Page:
Orthodox Judge Blames Religious School System for Overdose by the Forward

Orthodox Judge Blames Religious School System for Overdose

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The Orthodox community was rattled last month when 20-year old Malky Klein, daughter of Avrohom and Rifka Klein of Boro Park, died of a heroine overdose.

Social media flooded with tearful reflection. A podcast interview with Klein’s father went viral. A video tribute to the young woman got 28,000 views within a week. Over $250,000 was raised online, in Malky’s memory, towards an Israeli organization which works on early intervention in the Orthodox community.

But what stood out most was the reaction of Ruchie Freier, the only Hasidic woman judge in Brooklyn.

In an essay for the Haredi site VosIzNeis rife with religious terms and quotes from holy texts, Freier implored her community to consider the much deeper root of the problem which killed Klein — far deeper than any drug epidemic. Instead, she blamed the school system for Malky’s death.

In far too many Orthodox schools, children with learning disabilities are ruthlessly discriminated against, often thrown out of schools for their academic track record alone. Not a single religious girls high school would take Malky Klein, Freier writes, no matter how hard the girl tried:

But Malky’s situation is far from unique. Freier is describing a problem that has become tragically common in the community. In a world ruled by paranoia, where social status is everything — slightly above Divine Torah or law — parents will do everything necessary to keep their child in as elite an environment as possible, for the sake of a family’s reputation and of course their marriage prospects. And if it means pushing another child out, so be it.

Freier describes how she herself went to a principal, to plead for Malky to be accepted, despite her challenges. The principle was reluctant to take Malky in, “because there was negative information out there,” Freier writes:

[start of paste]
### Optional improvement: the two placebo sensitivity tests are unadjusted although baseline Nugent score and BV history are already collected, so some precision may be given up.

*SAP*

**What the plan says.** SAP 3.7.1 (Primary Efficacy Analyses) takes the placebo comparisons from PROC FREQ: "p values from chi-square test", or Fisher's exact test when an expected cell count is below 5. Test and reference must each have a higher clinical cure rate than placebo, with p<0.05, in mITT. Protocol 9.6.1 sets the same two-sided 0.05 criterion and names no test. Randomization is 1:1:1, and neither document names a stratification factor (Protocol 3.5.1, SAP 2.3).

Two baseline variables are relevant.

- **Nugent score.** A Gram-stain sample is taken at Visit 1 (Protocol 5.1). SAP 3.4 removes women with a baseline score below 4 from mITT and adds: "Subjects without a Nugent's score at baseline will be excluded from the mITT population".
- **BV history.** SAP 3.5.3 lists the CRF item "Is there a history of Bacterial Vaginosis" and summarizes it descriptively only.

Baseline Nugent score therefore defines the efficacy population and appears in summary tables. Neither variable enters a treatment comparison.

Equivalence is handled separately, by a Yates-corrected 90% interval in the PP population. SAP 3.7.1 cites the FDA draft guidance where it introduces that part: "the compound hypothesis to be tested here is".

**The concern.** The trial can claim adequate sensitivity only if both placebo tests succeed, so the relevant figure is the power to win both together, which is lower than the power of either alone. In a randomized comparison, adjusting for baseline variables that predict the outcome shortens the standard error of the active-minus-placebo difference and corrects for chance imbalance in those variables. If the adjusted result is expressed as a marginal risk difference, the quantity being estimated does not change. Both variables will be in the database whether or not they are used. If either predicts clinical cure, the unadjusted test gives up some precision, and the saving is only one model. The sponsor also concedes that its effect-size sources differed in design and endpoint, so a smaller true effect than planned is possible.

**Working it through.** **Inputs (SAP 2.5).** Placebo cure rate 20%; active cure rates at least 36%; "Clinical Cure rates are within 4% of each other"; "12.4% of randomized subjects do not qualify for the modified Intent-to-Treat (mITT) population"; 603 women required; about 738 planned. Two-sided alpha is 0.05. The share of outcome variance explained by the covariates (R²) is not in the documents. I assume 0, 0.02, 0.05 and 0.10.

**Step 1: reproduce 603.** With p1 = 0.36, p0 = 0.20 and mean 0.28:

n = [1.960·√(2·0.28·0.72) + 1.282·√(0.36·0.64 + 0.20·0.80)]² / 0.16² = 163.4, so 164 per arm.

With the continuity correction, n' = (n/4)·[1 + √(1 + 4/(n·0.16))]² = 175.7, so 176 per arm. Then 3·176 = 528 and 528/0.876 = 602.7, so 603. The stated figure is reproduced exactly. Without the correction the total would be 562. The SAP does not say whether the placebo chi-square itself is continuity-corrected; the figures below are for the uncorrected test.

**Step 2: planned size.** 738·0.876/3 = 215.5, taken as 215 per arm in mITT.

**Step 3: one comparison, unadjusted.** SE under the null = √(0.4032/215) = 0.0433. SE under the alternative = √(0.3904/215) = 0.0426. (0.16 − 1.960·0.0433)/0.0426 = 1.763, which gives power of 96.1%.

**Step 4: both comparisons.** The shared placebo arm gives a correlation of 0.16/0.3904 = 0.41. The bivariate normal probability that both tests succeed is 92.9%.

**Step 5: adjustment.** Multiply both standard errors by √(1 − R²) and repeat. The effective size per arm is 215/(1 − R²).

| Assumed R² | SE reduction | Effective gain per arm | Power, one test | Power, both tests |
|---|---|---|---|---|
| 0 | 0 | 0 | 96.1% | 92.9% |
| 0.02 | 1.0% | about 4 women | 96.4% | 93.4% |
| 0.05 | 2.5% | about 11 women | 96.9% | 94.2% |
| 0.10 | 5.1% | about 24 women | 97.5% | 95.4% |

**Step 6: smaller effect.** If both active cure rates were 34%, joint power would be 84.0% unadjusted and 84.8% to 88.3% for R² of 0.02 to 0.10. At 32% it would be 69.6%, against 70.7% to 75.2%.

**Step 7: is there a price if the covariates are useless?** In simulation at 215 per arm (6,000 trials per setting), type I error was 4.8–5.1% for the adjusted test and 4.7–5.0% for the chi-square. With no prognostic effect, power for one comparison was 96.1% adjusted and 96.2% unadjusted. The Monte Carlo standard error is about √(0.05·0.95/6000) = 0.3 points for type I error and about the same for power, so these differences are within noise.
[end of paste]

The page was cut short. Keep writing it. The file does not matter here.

Vicious rumor-mongering, and the inability to accept someone slightly different, is having deadly consequences.

Freier notes that it wasn’t always like this. “I had classmates from a variety of backgrounds, and some girls had parents who were not frum [Orthodox] from birth,” she writes. “We all got along, our teachers valued each student, and encouraged us to reach greater heights in our connection to Hashem. Some girls in my class had learning disabilities, but in those years, we didn’t know it, we just knew they failed most of their tests. No one thought that these girls didn’t belong….no one’s parents called the school to complain or have them expelled.”

But a shift has occurred since then, and Freier notes its source.

Freier is brave for speaking out — few can, not least because those who do so are often pressured back into silence. In January 2016, Orthodox LA-based philanthropist Shlomo Rechnitz gave a blistering speech at a Lakewood charity dinner, accusing religious schools of “bloodshed”, describing the situation of children being turned away as a “mahalah”, a disease, which has infected Orthodox society at large.

“Many of us have created for ourselves a new Torah, a new Yiddishkeit [Jewishness], that makes us feel good about ourselves, but has little to do with the Torah that He gave us 3,300 years ago,” Rechnitz said. “We turned our frumkeit [Orthodoxy] into an idol, and we have forgotten some of the basic tenets of Yiddishkeit.”

Rechnitz blasted the “elitism” of the community, and the “ugly superiority complex” that has been adopted. But he was pressured to recant, and ultimately agreed to “remove himself from the conversation”.

The views and opinions expressed in this article are the author’s own and do not necessarily reflect those of the Forward.


Avital Chizhik-Goldschmidt

Avital Chizhik-Goldschmidt

Avital Chizhik-Goldschmidt is the Life/Features editor at the Forward. She was previously a New York-based reporter for Haaretz. Her work has appeared in the New York TimesSalon, and Tablet, among others. Avital teaches journalism at Yeshiva University’s Stern College for Women, and does pastoral work alongside her husband Rabbi Benjamin Goldschmidt in New York City.

Orthodox Judge Blames Religious School System for Overdose

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